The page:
As the flagship of Bradley Transportation Company, the Bradley often carried corporate officials and guests in her state rooms. She received more attention than the other ships in the fleet with her gray and red paint always fresh, her decks freshly hosed down, and a larger crew. The Bradley had individual rooms for the captain, chief mates, chief steward, and engine room officers. The rest of the crew was housed in comfortable dormitory style rooms. She had a "state-of-the-art" galley with huge refrigeration units and storage pantries. Her engine room housed a huge generator powered by two Foster-Wheeler boilers. The Bradley was the only fully electric ship in the Bradley Transportation fleet. Her generator powered everything from the propeller to the running lights.
The Bradley's registered port was New York City; however, her true home was Rogers City, Michigan, where Michigan Limestone was based. The Bradley Transportation fleet was predominantly crewed by men from Rogers City. Many of crew were friends, neighbors, or related to each other. As the boats were often out and back home every few days, many of the crew made their homes and raised their families in Rogers City.
During her career, the Bradley carried different grades of limestone from Lake Huron to deepwater ports on Lakes Michigan and Erie and occasionally Lake Superior. The Bradley set new records in stone trade. She carried her largest cargo in 1929 when she loaded with 18,114 long tons (20,288 short tons; 18,405 t) of limestone, a cargo that would require 300 railroad cars to move. She was the first Lake freighter to pass through the new MacArthur Lock at the Soo Locks in 1943.
As the biggest boat on the lakes, the Bradley was traditionally the first boat through the Straits of Mackinac when the ice kept the smaller vessels from leaving port. She served as an icebreaker. Her forepeak was filled with cement; she would break ice to Indiana, and then go to the Lorain shipyard for replacement of broken plates before starting her season.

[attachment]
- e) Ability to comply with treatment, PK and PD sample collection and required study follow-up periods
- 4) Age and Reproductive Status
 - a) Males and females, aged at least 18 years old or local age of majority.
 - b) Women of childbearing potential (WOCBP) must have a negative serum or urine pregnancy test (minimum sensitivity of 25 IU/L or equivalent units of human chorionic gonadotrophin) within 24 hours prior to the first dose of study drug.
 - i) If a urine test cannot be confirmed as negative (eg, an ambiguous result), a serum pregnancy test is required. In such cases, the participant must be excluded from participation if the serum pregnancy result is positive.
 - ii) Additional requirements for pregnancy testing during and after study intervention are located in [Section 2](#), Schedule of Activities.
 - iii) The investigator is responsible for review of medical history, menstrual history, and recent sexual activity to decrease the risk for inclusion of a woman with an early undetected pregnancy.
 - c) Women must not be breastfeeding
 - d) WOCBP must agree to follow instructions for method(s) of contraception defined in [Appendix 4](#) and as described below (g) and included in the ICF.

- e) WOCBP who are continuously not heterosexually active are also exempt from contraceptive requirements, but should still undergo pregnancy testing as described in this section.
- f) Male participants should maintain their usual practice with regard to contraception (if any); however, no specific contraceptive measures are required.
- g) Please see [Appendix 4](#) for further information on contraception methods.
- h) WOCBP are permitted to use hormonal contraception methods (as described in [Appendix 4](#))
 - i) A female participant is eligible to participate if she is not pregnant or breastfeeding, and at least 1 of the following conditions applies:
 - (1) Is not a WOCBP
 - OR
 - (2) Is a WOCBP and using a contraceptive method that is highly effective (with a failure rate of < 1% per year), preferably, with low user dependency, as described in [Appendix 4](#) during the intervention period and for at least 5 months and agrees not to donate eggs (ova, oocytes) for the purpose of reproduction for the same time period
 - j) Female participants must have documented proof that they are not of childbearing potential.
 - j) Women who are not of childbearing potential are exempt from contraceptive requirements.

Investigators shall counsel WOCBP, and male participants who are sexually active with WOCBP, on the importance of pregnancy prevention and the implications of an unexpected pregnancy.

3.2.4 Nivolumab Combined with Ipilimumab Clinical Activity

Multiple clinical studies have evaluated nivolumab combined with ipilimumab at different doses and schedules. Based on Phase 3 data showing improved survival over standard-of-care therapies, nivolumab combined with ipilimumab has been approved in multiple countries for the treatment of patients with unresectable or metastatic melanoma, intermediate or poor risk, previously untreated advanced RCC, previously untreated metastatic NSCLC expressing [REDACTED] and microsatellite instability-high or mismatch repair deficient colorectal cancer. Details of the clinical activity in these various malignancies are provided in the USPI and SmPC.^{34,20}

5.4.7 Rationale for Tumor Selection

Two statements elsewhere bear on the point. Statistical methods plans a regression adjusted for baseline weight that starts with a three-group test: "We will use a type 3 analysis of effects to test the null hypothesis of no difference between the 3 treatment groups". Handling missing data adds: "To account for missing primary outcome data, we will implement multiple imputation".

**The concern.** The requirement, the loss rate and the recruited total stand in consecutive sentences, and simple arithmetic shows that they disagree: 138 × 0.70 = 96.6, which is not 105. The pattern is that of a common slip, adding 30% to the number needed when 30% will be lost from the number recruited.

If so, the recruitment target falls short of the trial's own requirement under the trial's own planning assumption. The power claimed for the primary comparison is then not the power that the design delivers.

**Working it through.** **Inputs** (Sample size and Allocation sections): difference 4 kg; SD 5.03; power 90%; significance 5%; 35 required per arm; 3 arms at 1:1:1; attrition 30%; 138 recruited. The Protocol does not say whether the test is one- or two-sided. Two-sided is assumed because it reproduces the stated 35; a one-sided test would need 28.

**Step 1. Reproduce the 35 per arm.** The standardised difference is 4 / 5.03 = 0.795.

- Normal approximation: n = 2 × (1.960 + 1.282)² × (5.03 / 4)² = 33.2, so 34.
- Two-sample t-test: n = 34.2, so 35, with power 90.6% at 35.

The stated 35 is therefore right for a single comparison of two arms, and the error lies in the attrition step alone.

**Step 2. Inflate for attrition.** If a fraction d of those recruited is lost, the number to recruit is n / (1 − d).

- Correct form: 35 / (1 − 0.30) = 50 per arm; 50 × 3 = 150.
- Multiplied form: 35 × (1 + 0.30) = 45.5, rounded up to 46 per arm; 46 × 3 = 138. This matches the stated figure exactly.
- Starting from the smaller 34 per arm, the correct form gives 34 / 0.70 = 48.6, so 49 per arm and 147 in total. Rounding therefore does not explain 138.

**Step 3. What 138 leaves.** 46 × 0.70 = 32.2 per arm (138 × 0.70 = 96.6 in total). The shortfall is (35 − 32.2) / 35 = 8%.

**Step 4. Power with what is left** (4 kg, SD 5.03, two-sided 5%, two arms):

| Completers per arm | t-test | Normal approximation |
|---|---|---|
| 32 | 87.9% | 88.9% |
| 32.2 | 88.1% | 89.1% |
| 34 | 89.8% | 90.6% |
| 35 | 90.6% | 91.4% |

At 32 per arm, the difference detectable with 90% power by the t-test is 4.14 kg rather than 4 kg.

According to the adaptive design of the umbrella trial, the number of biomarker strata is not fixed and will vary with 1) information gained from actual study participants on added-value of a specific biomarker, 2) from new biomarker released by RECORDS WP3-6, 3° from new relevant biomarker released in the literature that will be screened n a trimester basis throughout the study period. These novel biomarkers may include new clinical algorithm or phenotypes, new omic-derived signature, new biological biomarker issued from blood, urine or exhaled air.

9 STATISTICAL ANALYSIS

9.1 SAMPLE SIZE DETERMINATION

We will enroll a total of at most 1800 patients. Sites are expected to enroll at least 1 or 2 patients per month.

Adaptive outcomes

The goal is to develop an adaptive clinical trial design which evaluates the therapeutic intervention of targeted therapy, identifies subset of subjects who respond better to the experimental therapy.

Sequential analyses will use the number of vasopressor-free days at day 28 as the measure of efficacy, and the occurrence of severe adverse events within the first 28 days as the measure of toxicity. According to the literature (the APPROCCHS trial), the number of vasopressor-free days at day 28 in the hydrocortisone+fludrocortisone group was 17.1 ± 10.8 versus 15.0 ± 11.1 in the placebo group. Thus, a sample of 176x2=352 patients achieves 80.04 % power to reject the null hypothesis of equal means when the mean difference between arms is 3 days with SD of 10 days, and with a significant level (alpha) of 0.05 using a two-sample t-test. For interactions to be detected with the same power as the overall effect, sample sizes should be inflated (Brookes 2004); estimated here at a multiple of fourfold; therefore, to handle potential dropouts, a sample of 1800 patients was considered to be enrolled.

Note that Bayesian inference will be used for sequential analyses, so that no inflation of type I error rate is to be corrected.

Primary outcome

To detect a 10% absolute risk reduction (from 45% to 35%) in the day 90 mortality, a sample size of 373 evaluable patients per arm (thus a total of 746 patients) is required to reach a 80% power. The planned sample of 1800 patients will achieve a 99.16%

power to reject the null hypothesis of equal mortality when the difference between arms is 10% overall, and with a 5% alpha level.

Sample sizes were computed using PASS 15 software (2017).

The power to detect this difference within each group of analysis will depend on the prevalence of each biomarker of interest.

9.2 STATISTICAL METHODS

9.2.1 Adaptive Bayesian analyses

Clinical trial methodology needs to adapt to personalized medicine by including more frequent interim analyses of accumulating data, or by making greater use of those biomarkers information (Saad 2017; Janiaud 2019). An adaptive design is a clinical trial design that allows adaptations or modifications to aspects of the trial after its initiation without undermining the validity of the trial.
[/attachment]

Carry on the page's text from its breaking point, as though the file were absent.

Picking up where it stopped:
The Bradley sustained damage when she was in a collision with the MV White Rose on the St. Clair River on April 3, 1957. She was in dry dock in Chicago, Illinois for seven days in May 1957 for major repairs to her hull. The Bradley had two groundings while proceeding out of Cedarville, Michigan, one in the spring of 1958 and the other in November 1958. These groundings were not reported to the U.S. Coast Guard. The November grounding required repairs. The U.S. Coast Guard investigation considered whether the groundings caused hull stresses that contributed to the Bradley's sinking. The U.S. Coast Guard noted that although Bradley Transportation received an award for 2,228,775 injury-free man hours from April 24, 1955 to December 31, 1957 while operating the Bradley, the company's focus was industrial safety rather than material safety of the vessel. Since the Bradley Transportation founding in 1912, it had never lost a ship until the Bradley sank.
Although the Bradley was normally one of the busiest ships in the Bradley fleet, she was laid up from July 1 to October 1, 1958 due to a downturn in the steel industry. She made only 43 round trips in the 1958 shipping season. The Bradley was scheduled for repairs in Manitowoc, Wisconsin when she laid up over the winter. Her owner, Bradley Transportation Company (a U.S. Steel subsidiary), planned an $800,000 replacement of her rusting cargo hold and bulkheads. A common joke among her crew was that she was being held together by her rust. Sailors reported that they picked up sheared off rivets by the bucketful following storms due the Bradley's excessive twisting and bending in heavy weather.
The U.S. Coast Guard conducted an annual inspection of the Bradley on April 17, 1958 and found her seaworthy. On October 30, 1958, the U.S. Coast Guard found no problems during a safety inspection of the Bradley that included a fire and boat drill.